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Marketers to Fed Govt: regulate industrial gas retailing

THE NATION

Nigerian Association of Liquefied Petroleum Gas Marketers (NALPGAM) has urged the Federal Government to regulate filling and retailing of industrial gases to forestall frequent gas explosions.

Gas explosions have claimed lives and property in different parts of the country, the latest being the explosion in Sabon Tasha area of Kaduna State.

NALPGAM Executive Secretary Bassey Essien, in a statement in Lagos on Thursday, commiserated with the families of those who lost their lives in the January 4, 2020 incident.

Chairman of Nigeria Atomic Energy Commission, Prof. Simon Mallam, and his son, as well as three others, died in the explosion.

Essien faulted claims that the explosion occurred at an LPG (cooking gas) retailing facility, saying the cylinders involved contained acetylene gas used for industrial purposes by welders and other artisans.

He said: “The operations of cooking gas filling plants are highly regulated and monitored by the statutory government agencies.

“Members of NALPGAM, an association of all LPG marketing companies, duly licensed by the Department of Petroleum Resources (DPR), also have put in place measures to regulate members.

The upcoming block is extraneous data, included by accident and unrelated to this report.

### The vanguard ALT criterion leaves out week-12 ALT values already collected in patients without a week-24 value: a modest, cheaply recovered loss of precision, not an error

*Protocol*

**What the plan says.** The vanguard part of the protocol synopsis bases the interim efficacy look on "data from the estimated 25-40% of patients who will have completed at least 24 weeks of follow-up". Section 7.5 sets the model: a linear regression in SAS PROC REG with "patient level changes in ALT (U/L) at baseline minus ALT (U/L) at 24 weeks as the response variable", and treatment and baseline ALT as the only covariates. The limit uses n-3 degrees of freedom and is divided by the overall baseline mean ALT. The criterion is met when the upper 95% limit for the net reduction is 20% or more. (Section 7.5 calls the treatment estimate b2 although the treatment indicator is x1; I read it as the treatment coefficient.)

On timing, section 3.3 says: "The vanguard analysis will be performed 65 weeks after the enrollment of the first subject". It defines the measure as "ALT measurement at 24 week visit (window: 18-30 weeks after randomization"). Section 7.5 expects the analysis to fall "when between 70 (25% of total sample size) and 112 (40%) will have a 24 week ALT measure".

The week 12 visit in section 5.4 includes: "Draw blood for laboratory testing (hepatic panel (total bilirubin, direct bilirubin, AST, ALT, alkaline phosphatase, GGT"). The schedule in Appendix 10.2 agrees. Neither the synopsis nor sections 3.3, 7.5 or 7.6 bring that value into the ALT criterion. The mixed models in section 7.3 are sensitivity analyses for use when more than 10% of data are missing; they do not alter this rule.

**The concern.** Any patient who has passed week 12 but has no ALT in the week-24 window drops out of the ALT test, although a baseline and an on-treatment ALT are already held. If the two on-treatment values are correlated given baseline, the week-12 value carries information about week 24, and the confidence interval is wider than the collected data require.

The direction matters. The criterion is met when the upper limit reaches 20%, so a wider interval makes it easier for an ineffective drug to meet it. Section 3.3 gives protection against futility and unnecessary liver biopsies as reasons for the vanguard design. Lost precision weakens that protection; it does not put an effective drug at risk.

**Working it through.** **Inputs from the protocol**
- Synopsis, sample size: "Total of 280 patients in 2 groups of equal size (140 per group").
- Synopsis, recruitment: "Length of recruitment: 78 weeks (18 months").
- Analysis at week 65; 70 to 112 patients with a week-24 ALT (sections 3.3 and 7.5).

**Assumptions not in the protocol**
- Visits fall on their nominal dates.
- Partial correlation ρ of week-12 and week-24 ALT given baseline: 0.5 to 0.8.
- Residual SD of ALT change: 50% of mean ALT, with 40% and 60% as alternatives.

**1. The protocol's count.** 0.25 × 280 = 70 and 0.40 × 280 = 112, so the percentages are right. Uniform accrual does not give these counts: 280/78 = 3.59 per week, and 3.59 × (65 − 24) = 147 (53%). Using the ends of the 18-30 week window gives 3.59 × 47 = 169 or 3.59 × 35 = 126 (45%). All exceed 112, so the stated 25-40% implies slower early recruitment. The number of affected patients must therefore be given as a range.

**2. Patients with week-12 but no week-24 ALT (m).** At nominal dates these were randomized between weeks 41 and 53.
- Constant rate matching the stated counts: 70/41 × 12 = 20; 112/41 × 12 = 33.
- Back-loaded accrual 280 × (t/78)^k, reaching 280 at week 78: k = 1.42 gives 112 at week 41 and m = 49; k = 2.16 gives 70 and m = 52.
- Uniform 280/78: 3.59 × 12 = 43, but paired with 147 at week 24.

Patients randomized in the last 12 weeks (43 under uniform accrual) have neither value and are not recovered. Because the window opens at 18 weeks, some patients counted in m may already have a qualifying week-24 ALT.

“This is to ensure that the industry operates within the prescribed safety standards and procedures.

“Just as the DPR monitors and regulates the LPG filling plants, same should be extended to other inflammable products too such as acetylene and other industrial gases.

“The safety of lives and properties of Nigerians are very dear to us. Filling and retailing of industrial gases have to be stoutly monitored.”

According to him, a similar incident occurred in 2017 at Badagry area of Lagos State, where an explosion occurred at a shop where acetylene gas cylinders were stored and refilled recorded high fatalities.

He said: “Regulators should beam a searchlight on the activities of practitioners dealing in acetylene and other industrial gases so as to check these recurrent incidences.

“Failure to do this and the frequent misrepresentation in the media attributing acetylene explosions to cooking gas will erode consumers’ confidence in the use of LPG and heighten the fear factor that cooking gas usage is unsafe.”

Bassey also emphasised that NALPGAM does not encourage refilling of gas cylinders in shops except at licensed LPG plants and would continue to play a positive role in deepening gas penetration in the country.

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